Authoritarian states benefit from the “public-private partnership” in which they are often indistinguishable from private companies. As a result, those countries, such as Russia, China and North Korea, can deliver cyber attacks quickly.
Cantay Çalişkan, an assistant professor of mathematics and computer science at Ohio Wesleyan University, presented an overview of different kinds of cyber attacks at the weekly Great Decisions foreign affairs lecture series.
He explained how cyber attacks happen and who the major players are. Many of the attacks Çalişkan listed had familiar names: malware, phishing and eavesdropping. To illustrate how topical cyber security is in foreign affairs, Çalişkan displayed a map of recent cyber attacks, updated at 9 p.m. Feb. 28. The countries of origin for these attacks included the United States.
For democracies, all is not lost in the cyber war. Another important factor is a country’s investment in research on technologies such as graphic processors and quantum computing. Çalişkan explained the latter as computing where the “range is infinite” between zeros and ones, which is the current computer language. This leads to encrypted data being nearly impossible to hack. Çalişkan placed China and the United States, two fierce competitors, at the head of the race to obtain quantum computing technology.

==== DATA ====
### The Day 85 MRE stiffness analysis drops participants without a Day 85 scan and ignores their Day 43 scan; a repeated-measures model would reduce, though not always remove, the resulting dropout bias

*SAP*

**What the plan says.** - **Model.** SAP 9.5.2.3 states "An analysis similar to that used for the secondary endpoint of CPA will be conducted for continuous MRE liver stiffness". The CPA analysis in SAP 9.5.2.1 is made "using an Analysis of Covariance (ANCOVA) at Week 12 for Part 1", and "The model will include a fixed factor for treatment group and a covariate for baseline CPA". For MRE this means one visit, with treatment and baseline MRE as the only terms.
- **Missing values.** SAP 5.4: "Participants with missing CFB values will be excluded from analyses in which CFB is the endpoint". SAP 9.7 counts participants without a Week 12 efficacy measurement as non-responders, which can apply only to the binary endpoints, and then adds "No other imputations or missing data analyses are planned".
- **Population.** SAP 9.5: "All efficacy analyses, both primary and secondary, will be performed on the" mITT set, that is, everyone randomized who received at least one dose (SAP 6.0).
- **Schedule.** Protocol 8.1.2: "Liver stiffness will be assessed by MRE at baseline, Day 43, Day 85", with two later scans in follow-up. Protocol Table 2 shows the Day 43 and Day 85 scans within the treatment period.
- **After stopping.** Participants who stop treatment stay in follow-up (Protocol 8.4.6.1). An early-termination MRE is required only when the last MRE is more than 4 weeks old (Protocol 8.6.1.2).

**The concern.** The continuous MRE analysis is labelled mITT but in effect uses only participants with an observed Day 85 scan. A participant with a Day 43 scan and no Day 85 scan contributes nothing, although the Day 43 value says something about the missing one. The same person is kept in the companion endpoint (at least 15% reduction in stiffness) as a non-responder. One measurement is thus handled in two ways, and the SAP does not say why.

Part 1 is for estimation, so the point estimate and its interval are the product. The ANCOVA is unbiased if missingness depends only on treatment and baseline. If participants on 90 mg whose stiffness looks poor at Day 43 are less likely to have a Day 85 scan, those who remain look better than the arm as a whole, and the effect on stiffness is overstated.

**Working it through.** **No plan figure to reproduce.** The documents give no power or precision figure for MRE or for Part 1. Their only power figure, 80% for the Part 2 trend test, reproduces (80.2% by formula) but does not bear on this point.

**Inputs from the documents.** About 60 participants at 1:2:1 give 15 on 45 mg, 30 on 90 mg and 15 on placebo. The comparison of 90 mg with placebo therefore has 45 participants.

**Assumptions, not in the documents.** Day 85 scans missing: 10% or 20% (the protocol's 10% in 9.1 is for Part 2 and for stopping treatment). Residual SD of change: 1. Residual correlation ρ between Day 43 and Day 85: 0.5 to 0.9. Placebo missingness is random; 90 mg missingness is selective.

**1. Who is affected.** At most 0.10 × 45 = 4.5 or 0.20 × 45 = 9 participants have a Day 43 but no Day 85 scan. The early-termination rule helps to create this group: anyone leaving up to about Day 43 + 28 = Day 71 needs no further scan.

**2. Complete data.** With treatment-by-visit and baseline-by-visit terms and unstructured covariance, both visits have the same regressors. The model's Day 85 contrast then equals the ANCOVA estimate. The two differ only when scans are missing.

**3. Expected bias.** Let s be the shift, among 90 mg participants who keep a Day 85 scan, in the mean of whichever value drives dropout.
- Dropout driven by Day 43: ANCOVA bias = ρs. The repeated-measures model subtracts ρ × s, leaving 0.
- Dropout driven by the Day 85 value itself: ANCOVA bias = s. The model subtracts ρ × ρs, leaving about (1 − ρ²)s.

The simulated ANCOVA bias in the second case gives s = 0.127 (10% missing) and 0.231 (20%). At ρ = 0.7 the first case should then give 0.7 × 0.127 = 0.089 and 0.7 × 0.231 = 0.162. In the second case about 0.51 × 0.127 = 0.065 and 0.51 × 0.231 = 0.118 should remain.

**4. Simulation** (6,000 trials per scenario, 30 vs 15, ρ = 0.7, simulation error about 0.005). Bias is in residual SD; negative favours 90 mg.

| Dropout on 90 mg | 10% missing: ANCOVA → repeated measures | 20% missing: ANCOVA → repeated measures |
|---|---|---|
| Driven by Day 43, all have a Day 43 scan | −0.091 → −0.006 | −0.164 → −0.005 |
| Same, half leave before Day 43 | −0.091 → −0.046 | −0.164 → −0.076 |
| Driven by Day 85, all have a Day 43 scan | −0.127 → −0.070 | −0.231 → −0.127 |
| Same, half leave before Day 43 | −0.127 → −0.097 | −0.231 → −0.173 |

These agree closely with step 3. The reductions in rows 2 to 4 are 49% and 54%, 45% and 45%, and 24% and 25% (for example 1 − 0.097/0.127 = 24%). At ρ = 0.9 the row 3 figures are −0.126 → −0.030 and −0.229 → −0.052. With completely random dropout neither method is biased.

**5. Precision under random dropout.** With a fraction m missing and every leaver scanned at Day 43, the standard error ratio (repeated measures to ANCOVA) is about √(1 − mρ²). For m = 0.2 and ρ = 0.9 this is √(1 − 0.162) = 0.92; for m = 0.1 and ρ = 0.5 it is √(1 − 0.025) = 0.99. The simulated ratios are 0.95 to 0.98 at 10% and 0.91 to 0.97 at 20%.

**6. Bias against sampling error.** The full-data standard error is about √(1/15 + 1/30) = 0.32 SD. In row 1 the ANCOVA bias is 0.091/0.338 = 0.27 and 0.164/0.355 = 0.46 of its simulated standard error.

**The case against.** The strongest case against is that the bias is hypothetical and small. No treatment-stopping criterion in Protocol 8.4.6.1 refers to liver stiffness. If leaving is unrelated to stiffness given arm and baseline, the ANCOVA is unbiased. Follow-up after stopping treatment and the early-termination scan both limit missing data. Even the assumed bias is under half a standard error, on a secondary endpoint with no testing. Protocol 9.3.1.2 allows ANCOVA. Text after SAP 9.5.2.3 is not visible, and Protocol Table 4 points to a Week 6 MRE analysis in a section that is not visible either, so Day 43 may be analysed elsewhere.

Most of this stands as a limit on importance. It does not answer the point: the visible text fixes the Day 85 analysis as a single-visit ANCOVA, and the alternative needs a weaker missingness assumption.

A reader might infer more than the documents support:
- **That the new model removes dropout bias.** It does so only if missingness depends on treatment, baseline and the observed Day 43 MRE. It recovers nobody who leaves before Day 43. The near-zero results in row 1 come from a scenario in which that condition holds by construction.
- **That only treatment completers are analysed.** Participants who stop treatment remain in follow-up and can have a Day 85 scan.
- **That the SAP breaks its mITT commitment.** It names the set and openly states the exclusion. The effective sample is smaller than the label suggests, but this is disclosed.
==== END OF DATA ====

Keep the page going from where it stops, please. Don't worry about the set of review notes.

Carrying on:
A third factor Çalişkan mentioned was a country’s financial resources. The oil rich states of the Middle East may not have the same engineering expertise as China or the United States, but they can afford to hire engineers from abroad.
But what can people, those without technical expertise, do to prevent cyber attacks? Çalişkan recommended a “cultural update” involving increased conscientiousness about allowing companies to access personal data. He also suggested limiting the amount of time spend using devices and getting educated about hacking.
Bob Gaffey, a Delaware resident who attended the lecture, agreed. People should know about the “red flags” about cyber attacks, he said, and cultivate an “awareness of scams” to protect against them.
Spencer Queen is a freshman undeclared major at Ohio Wesleyan University.